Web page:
Faculty group says KU business teacher with Koch ties not subject to academic freedom protection

Kansas AAUP submits amicus brief in Hall v. KU case

Art Hall, director of the Center for Applied Economics at Kansas University, testifies to the House Tax Committee in this file photo from January 2010.

A group of state university faculty members says Art Hall is not one of them but rather an administrator, so — at least at Kansas University — he’s not entitled to academic freedom to hide his emails.

The Kansas Conference of the American Association of University Professors states its position in an amicus brief in the case of Art Hall v. the University of Kansas.

Hall is a lecturer and director of the Center for Applied Economics in the KU School of Business. He previously was chief economist for the Public Sector Group of Koch Industries Inc.

“There are some ranks of administrators who hold no academic status, are neither tenured nor tenure-track faculty, and have neither been nor are ever expected to be vetted by academic peers,” the Kansas AAUP’s brief says. “…it is abundantly clear that he (Hall) is an administrator and not a rank-and-file faculty member.”

After a KU student organization called Students for a Sustainable Future and its president, Schuyler Kraus, filed an open records request for Hall’s email correspondence, among other documents, Hall sued KU in late 2014 to temporarily block the university from releasing the records.

It’s now up to the court to decide whether the records should be public. The case is set for trial in November.

In higher education, the American Association of University Professors is generally considered the last word on academic freedom. In short, the association’s stance is that teachers must remain free to discuss, teach and research in their respective subject areas free from institutional censorship.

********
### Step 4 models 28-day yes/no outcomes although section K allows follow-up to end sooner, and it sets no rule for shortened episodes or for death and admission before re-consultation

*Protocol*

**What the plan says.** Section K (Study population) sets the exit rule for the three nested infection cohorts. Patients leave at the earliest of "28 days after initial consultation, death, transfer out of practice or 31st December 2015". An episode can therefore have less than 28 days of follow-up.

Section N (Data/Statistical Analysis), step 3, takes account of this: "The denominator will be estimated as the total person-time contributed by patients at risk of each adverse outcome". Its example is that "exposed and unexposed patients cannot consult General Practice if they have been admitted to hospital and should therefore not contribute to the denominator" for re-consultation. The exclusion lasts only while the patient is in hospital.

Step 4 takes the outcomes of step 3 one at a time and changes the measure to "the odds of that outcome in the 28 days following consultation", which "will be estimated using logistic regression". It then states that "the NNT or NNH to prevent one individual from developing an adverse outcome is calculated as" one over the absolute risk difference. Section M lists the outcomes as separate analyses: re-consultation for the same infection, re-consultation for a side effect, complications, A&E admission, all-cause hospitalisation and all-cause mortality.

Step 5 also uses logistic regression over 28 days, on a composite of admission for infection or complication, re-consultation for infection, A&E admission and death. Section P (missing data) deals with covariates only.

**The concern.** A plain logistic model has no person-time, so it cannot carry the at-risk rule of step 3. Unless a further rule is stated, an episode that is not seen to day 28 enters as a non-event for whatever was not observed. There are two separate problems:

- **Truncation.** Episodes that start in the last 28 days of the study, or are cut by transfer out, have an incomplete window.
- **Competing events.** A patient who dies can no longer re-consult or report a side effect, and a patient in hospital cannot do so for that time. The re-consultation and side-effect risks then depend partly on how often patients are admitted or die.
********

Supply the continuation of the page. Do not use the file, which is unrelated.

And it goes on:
Ron Barrett-Gonzalez, KU aerospace engineering professor and immediate past president of the Kansas AUUP, said even though Hall does teach classes he is different from faculty and other nontenure-track lecturers at KU.

“Art Hall is a director, so in our opinion he’s very clearly an administrator,” Barrett-Gonzalez said. “He doesn’t report to any department chair; he reports only to an administrator, which is really worrisome to us.”

The AAUP has often supported protecting emails of faculty on the basis of academic freedom, but the Kansas Conference’s amicus brief argues that correspondence between an administrator and his “funding officer” or “agency” should be open for public review under the Kansas Open Records Act.

“This situation saddles a public institution with individuals whose very presence causes concern among the national academic community,” the brief says. “…some of these appointments have been given to individuals who are closely associated with wealthy individuals or corporate entities. While the funds that typically come with such persons are generally welcome by the university, the impression that KU has been ‘bought’ is catastrophic to its reputation.”

Students for a Sustainable Future has said it is motivated by transparency not politics, although it is part of a network of groups nationwide attempting to investigate the influence that brothers Charles and David Koch — conservative activist billionaires who own Wichita-based Koch Industries — have on academia.

Hall has argued in court filings that releasing his emails would violate his right to academic freedom because Students for a Sustainable Future is politically motivated and aims to “silence” his speech.

He also has argued that his emails aren’t subject to the open records act because he’s not a KU employee, as the center he directs is “self-funded” by donations through KU Endowment.

The KU School of Business does not consider Hall an administrator.

Hall reports to the Finance, Economics and Decision Sciences academic area director, School of Business communications director Austin Falley said. Falley said Hall is not an administrator; rather his appointment is “predominantly” a teaching appointment and he also runs the research center.

The Kansas AAUP shared its amicus brief with the Journal-World. According to Douglas County District Court records, the court granted permission for it to be filed on Friday.